Thursday, January 19, 2006
Violence as Political Strategy
More stunts followed but then, in May 2004 came the bombing of Blair in the Commons with purple flour packed into condoms. It was a clear step up the ladder of the peaceful-violent spectrum. And now this. Matt O'Connor is furious and says he'll close down his group now that extremists have undermined its credibility and efficacy. But it does open up an interesting question of whether violence can achieve worthwhile objectives.
Writing in The Guardian, 14th November 2005, columnist Gary Younge discussed the riots devastating French suburbs and considered efficacy of violent means to achieve political ends. He quoted African American abolitionist Frederick Douglass’s aphorism that ‘Power concedes nothing without a demand. It never did and it never will.’ He pointed out that the mostly unemployed ethnic minorities, living in rundown estates and suffering acute racial discrimination, had nothing to lose. Partly because of this, maybe their arson, theft plus a murder or two immediately won government concessions designed to alleviate their problems: better employment possibilities, tax break for companies in sink estates, lump sums for the jobless who return to work, extra teachers and 10,000 scholarships to encourage brighter pupils to stay on at school. Younge comments ‘none of this would have happened without the riots.’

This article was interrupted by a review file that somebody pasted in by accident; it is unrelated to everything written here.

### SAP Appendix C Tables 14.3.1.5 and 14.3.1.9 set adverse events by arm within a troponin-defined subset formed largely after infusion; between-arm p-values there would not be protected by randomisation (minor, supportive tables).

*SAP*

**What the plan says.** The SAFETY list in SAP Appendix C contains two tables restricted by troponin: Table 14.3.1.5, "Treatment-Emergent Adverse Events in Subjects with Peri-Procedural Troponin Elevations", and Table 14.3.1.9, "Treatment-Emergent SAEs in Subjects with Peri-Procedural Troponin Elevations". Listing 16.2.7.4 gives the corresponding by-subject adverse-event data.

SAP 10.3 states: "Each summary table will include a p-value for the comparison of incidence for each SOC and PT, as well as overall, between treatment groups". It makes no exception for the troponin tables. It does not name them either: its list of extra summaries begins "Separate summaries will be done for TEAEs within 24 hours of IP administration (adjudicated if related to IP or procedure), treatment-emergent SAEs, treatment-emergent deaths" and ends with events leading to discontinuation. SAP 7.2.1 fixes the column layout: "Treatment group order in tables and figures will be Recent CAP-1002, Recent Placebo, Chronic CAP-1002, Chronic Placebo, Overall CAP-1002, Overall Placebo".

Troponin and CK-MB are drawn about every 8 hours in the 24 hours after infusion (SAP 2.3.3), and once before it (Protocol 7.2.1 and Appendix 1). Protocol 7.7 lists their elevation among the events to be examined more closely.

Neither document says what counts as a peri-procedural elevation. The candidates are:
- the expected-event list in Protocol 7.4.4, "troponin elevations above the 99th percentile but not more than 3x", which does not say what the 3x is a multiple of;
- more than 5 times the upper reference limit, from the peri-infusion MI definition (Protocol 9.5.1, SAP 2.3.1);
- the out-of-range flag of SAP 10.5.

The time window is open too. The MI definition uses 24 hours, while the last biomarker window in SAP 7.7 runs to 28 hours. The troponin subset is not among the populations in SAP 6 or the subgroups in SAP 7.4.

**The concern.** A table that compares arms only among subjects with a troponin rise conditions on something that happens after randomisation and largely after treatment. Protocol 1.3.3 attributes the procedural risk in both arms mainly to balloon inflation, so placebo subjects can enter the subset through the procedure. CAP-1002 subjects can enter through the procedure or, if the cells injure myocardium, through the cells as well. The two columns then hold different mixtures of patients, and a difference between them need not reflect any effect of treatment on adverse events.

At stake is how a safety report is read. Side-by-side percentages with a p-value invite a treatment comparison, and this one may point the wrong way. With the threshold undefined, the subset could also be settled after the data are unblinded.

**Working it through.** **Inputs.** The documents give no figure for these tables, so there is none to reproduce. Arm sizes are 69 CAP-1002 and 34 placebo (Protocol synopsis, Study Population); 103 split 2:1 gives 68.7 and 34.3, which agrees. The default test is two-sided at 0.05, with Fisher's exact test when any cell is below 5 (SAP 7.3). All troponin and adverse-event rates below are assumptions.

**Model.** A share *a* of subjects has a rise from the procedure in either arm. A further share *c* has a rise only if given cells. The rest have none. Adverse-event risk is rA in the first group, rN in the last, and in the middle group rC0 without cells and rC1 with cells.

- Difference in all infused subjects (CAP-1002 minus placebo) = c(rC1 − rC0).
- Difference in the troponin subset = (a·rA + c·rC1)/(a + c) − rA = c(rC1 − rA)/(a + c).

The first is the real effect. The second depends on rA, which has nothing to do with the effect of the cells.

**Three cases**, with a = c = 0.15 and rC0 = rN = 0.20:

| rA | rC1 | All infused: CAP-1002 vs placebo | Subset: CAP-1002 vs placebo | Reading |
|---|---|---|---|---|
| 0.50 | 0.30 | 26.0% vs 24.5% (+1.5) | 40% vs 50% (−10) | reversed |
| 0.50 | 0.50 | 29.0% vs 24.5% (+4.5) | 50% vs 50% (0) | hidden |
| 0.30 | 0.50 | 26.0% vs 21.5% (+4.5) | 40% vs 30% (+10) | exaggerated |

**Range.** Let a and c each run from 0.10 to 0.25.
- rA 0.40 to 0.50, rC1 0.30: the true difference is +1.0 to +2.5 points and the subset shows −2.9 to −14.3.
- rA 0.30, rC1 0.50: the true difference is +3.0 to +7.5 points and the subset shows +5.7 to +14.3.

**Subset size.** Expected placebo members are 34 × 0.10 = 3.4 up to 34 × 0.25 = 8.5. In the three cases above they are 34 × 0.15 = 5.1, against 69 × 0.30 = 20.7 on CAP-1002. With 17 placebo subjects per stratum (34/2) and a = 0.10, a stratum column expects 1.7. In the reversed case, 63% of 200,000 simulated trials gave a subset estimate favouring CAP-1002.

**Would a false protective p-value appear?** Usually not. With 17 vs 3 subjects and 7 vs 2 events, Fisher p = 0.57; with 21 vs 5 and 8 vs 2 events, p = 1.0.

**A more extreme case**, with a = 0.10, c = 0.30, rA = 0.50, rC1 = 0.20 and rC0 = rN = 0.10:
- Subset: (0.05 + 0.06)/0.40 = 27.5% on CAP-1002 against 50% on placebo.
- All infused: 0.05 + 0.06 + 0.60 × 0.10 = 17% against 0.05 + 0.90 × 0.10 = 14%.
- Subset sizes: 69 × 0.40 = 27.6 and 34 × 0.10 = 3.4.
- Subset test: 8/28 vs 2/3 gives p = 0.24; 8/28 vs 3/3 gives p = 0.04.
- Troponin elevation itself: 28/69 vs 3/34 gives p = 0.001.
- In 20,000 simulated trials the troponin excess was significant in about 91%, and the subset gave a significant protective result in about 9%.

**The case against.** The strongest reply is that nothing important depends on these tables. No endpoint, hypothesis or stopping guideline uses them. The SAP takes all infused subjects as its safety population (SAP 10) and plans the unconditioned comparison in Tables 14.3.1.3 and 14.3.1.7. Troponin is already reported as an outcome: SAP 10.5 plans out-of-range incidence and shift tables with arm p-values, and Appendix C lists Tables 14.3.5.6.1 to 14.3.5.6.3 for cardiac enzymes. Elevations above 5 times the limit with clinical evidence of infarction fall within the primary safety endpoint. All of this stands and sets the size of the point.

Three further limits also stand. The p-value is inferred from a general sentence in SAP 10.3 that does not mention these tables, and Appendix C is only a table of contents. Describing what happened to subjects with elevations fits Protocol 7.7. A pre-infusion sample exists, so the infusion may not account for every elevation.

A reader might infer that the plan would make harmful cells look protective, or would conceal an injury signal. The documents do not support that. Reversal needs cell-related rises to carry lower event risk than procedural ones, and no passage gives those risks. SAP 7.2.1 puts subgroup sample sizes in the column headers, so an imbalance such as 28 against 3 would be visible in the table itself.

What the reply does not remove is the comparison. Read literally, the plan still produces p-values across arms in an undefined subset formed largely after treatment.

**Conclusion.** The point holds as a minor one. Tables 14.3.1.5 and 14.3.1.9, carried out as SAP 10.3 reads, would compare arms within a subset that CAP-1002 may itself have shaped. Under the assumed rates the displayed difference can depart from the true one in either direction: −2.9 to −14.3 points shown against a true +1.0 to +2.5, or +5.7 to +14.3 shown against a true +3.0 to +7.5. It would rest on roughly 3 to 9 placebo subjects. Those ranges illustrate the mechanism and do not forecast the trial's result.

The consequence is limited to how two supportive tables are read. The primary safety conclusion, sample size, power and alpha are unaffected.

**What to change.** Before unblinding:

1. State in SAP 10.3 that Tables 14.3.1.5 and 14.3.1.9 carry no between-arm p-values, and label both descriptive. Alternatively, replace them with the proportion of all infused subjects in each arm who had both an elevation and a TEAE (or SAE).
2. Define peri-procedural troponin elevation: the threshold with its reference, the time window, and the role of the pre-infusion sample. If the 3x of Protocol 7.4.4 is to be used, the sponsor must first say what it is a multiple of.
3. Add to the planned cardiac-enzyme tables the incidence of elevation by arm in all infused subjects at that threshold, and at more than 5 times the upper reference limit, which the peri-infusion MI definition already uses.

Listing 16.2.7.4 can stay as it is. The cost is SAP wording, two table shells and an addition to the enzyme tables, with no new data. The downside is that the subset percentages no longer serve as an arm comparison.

Any amount of peaceful measures would have attracted sympathetic feelings and closer attention but it was the damage to property and the threat to life which galvanized the French government. He goes on to say that ‘When all non-violent, democractic means of achieving a just end are unavailable, redundant or exhausted, rioting is justifiable,’ But he goes on to add: ‘Rioting should be neither celebrated nor fetishised, because it is a sign not of strength but of weakness. Like a strike, it is often the last and most desperate weapon available to those with the least power.’
He warns that rioting easily becomes an end in itself and something which can polarize, divide and set loose murder and mayhem in society. He issues something like a partial endorsement of violence as a political weapon urging that it be used with restraint and economy. Yet, critics might suggest to him, such methods are effective only because they threaten such irrational and cataclysmic spirals into chaos. The problem is that using the threat of chaos to win concessions is perilously close to unleashing the real thing. Maybe violence is too hot a technique to handle for all but the desperate in conditions that are unambiguosly unacceptable.
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